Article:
Tag - discipline

Doctrine of Command Responsibility for Managerial Employees and Breach of Trust by Rank and File Employees

In the case of a Chief Purser of a passenger ship, the established facts show that although he did not participate in the commission of anomalies, he was still liable due to his failure to detect those irregularities. (See Vicente C. Etcuban, Jr. vs. Sulpicio Lines, Inc., G.R. No. 148410, January 17, 2005.) Interestingly, jurisprudence has made a connection between neglect of duty and loss of trust and confidence involving a managerial employee or a rank-and-file holding a fiduciary [...]

Classes of Positions of Trust

In a case involving breach of trust and confidence, it is required that the employee being investigated holds a position of trust. There are two classes of positions of trust. The first class consists of managerial employees and the second. class consists of cashiers, auditors, property custodians, etc. (Abelardo P. Abel vs. Philex Mining Corporation, G.R. No. 178976, July 31, 2009 citing Mabeza vs. National Labor Relations Commission, G.R. No. 118506, April 18, 1997, 271 SCRA 670, 682.) Managerial employees [...]

Fraud and Loss of Trust and Confidence

A managerial employee is conferred with full trust and confidence by his employer. While as a manager he could exercise some discretion, such does not cover acts of betrayal of trust and confidence of his employer. He cannot reimburse his family’s personal travel expenses out of company funds. His act amounted to fraud or deceit which led to the loss of trust and confidence of his employer. An employee, the Officer-in-Charge of the company in its boutique misappropriated the [...]

Abandonment Requires Notice

Abandonment is a ground for dismissal of employees under Article 297 of the Labor Code, as amended. Being considered as within the context of gross and habitual neglect of duty. However, while abandoning employee is usually not physically available, he should still be served the notices for the dismissal. There is no such thing automatic termination for abandonment. An employee whom the employer deems to have abandoned his work cannot be automatically terminated. Due process is required in order for [...]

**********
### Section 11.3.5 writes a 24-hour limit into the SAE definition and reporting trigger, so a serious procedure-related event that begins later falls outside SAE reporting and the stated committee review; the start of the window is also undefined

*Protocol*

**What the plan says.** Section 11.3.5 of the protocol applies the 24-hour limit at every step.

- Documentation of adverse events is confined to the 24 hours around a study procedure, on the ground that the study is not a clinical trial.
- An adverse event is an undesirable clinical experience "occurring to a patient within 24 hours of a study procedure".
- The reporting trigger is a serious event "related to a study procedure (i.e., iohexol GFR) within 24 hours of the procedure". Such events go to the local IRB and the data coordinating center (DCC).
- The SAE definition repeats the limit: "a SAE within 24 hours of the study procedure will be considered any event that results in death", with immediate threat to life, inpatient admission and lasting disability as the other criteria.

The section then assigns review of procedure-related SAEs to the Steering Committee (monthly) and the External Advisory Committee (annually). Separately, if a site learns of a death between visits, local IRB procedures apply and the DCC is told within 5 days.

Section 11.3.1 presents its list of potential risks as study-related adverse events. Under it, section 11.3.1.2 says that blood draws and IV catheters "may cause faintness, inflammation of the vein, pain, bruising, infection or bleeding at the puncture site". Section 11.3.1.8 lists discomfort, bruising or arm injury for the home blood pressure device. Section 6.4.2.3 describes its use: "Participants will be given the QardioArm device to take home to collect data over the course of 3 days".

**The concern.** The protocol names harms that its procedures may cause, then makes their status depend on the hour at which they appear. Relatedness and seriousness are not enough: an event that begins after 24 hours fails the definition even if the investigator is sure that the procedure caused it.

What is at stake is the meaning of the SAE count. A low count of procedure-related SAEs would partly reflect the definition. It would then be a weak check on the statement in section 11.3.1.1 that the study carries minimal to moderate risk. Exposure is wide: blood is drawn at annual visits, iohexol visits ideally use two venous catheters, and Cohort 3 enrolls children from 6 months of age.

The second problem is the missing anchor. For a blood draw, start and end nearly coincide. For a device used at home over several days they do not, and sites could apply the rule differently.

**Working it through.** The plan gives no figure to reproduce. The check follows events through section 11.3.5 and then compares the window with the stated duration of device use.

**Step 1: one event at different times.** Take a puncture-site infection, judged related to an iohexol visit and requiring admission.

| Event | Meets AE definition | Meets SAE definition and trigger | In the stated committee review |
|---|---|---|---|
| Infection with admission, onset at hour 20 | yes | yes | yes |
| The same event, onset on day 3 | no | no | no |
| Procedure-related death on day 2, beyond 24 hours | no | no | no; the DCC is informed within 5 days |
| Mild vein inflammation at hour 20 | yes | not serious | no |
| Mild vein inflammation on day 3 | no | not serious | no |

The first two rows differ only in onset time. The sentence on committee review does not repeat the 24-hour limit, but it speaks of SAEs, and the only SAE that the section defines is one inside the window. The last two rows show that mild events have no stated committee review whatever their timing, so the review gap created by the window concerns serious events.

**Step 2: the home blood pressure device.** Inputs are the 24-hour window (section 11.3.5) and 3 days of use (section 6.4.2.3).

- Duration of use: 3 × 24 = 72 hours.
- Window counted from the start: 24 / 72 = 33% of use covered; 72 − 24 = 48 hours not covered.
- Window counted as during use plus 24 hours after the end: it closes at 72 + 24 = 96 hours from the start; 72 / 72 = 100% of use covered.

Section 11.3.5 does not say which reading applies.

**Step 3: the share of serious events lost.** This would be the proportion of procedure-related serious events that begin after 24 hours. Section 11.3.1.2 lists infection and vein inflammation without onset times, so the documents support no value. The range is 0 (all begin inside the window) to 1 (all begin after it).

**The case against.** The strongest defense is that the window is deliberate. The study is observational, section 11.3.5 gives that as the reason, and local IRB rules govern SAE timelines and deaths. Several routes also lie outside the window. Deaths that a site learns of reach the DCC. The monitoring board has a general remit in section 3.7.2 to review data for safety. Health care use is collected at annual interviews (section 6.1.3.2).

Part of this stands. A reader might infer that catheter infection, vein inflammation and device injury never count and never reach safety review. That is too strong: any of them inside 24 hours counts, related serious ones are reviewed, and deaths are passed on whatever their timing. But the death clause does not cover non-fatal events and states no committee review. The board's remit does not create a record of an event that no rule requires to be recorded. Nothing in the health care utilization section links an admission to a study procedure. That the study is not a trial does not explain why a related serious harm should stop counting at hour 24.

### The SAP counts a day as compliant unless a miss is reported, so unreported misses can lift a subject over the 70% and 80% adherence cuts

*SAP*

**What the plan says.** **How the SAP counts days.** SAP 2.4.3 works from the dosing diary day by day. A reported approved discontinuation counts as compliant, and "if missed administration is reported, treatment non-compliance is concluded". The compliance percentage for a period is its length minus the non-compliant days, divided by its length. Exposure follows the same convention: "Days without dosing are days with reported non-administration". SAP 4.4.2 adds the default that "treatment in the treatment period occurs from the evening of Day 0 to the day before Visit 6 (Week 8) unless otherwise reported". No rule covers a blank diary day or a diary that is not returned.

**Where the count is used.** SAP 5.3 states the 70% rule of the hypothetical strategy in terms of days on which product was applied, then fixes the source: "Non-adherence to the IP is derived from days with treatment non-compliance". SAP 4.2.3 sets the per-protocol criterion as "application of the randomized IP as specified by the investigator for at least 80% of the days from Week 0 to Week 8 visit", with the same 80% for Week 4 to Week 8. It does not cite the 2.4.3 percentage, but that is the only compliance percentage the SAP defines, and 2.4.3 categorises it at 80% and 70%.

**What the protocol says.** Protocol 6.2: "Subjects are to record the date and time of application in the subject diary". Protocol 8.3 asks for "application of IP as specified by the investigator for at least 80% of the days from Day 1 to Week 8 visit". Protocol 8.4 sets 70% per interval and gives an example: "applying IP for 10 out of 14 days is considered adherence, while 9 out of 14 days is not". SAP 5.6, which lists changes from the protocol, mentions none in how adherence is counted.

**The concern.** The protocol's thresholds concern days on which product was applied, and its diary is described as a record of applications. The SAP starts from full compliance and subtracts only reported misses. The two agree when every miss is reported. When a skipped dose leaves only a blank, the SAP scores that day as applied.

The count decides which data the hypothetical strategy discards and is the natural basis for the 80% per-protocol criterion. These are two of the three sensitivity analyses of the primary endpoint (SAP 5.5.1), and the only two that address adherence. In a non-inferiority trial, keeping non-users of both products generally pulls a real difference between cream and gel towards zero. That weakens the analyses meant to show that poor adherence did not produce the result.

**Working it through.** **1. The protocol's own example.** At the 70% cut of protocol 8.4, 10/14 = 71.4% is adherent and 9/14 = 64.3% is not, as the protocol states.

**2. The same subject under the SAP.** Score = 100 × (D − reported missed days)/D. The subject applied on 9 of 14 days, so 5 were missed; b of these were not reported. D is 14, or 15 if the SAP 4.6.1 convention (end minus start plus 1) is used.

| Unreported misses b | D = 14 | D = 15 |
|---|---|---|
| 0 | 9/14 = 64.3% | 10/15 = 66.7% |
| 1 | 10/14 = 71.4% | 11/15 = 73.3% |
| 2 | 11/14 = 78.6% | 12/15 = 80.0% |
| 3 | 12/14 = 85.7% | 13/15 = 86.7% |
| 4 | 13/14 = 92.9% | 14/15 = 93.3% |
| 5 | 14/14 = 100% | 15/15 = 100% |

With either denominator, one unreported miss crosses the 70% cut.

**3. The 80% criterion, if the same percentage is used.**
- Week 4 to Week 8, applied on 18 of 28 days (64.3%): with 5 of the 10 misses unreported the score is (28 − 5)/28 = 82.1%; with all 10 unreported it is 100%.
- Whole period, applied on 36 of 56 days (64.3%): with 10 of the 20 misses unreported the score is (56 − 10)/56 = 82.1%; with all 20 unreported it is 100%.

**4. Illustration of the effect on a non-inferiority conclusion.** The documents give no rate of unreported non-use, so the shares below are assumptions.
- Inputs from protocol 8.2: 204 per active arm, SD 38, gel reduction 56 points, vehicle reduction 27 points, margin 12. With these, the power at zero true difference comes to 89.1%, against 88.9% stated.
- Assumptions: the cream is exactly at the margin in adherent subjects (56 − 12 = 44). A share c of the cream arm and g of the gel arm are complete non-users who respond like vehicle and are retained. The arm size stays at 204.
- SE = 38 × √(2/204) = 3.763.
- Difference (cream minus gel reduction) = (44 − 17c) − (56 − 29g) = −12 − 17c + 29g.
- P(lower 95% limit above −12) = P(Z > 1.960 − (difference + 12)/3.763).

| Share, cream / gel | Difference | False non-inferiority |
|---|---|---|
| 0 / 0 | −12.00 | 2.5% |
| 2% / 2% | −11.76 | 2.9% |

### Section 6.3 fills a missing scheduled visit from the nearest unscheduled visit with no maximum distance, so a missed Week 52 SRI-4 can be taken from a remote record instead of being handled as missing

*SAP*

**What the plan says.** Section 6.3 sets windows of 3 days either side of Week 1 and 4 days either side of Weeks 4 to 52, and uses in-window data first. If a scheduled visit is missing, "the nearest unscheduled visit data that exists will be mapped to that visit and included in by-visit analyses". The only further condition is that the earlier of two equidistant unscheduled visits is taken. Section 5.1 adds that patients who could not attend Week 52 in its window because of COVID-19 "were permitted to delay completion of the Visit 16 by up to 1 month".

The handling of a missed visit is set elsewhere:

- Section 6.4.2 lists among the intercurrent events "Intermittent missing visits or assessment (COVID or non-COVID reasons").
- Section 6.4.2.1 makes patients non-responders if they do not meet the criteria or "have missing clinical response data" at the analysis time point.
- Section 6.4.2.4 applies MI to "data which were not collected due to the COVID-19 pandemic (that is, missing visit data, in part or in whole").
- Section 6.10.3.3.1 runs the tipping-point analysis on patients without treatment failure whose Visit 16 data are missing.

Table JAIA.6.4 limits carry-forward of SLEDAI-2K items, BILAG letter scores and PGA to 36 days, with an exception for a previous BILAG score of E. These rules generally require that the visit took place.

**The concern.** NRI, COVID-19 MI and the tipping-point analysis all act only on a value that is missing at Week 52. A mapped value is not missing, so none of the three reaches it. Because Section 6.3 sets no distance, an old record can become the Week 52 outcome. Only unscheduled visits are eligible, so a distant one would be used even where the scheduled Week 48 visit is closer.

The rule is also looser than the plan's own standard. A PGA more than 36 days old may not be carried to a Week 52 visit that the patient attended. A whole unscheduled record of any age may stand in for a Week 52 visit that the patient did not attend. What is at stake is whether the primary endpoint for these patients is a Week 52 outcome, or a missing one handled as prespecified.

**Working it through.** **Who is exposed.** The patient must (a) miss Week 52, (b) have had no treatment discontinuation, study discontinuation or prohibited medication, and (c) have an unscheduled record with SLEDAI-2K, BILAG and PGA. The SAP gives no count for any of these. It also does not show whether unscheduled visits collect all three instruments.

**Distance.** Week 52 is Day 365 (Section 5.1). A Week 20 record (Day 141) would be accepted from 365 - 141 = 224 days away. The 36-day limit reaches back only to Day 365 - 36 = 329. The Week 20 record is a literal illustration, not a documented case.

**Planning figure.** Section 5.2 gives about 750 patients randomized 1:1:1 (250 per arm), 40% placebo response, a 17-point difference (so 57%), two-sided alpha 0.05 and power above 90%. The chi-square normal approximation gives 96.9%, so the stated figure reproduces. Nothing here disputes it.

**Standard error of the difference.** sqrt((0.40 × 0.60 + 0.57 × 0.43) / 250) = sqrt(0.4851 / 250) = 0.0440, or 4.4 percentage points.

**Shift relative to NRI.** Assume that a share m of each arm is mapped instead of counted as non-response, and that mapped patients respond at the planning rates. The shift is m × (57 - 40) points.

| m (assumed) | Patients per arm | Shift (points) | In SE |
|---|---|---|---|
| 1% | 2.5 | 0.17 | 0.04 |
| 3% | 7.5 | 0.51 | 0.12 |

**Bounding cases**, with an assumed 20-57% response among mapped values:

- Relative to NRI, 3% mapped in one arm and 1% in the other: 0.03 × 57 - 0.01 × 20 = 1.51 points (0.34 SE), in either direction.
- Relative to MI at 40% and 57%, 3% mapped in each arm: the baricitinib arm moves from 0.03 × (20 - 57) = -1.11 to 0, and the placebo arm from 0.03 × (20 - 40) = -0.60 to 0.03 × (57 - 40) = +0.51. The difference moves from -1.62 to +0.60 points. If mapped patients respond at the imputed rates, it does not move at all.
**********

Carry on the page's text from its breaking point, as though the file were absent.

Grounds For Dismissal: Just Cause And Authorized Cause

Grounds for dismissal are required ingredients to ensure that termination is valid. There are three classifications of valid grounds for dismissal or termination under the Labor Code which can be used by the employer: First is the just cause under Article 297 of the Labor Code, as amended. Second, the authorized cause under Article 298 therein. Third is the dismissal due to disease found in Article 299. The employee is also authorized to cut employment ties under Article 300. The burden of proof [...]

Wrongful Intent is Required for Dismissal Due to Transgression of a Rule or Serious Misconduct

In termination cases, the burden of proof rests upon the employer to show that the dismissal is for a just and valid cause. Failure to do so would necessarily mean that the dismissal was illegal. For this purpose, the employer must present substantial evidence to prove the legality of the employee’s dismissal. Substantial evidence is defined as “such amount of relevant evidence which a reasonable mind might accept as adequate to justify a conclusion.” The Supreme Court, in the [...]

EMPLOYER’S MANAGEMENT PREROGATIVE AND THE BASES OF RIGHTS

While the 1987 Constitution and the Labor Code do not have an equivalent provision expressly upholding the rights of employer, several decisions of the Supreme Court recognize employer’s rights as well. These rights are contained in management prerogative. While the State affords the constitutional blanket of rendering protection to labor, it must also protect the right of employers to exercise what are clearly management prerogatives, so long as the exercise is without abuse of discretion. Courts often decline to interfere [...]

WILLFUL DISOBEDIENCE AS GROUND FOR DISMISSAL

Balais vs. Se’lon by Aimee G.R. No. 196557, June 15, 2016 Facts: Balais narrated that he was Salon de Orient’s senior hairstylist and make-up artist when respondent Amelita Revilla (Revilla) took over the business. Revilla, however, retained his services as senior hairstylist and make-up artist. Under the new management, Salon De Orient became Se’lon by Aimee and respondent Alma Belarmino (Belarmino) was appointed as its salon manager, who was in-charge of paying the employees’ wages, dismissing erring employees, and exercising [...]

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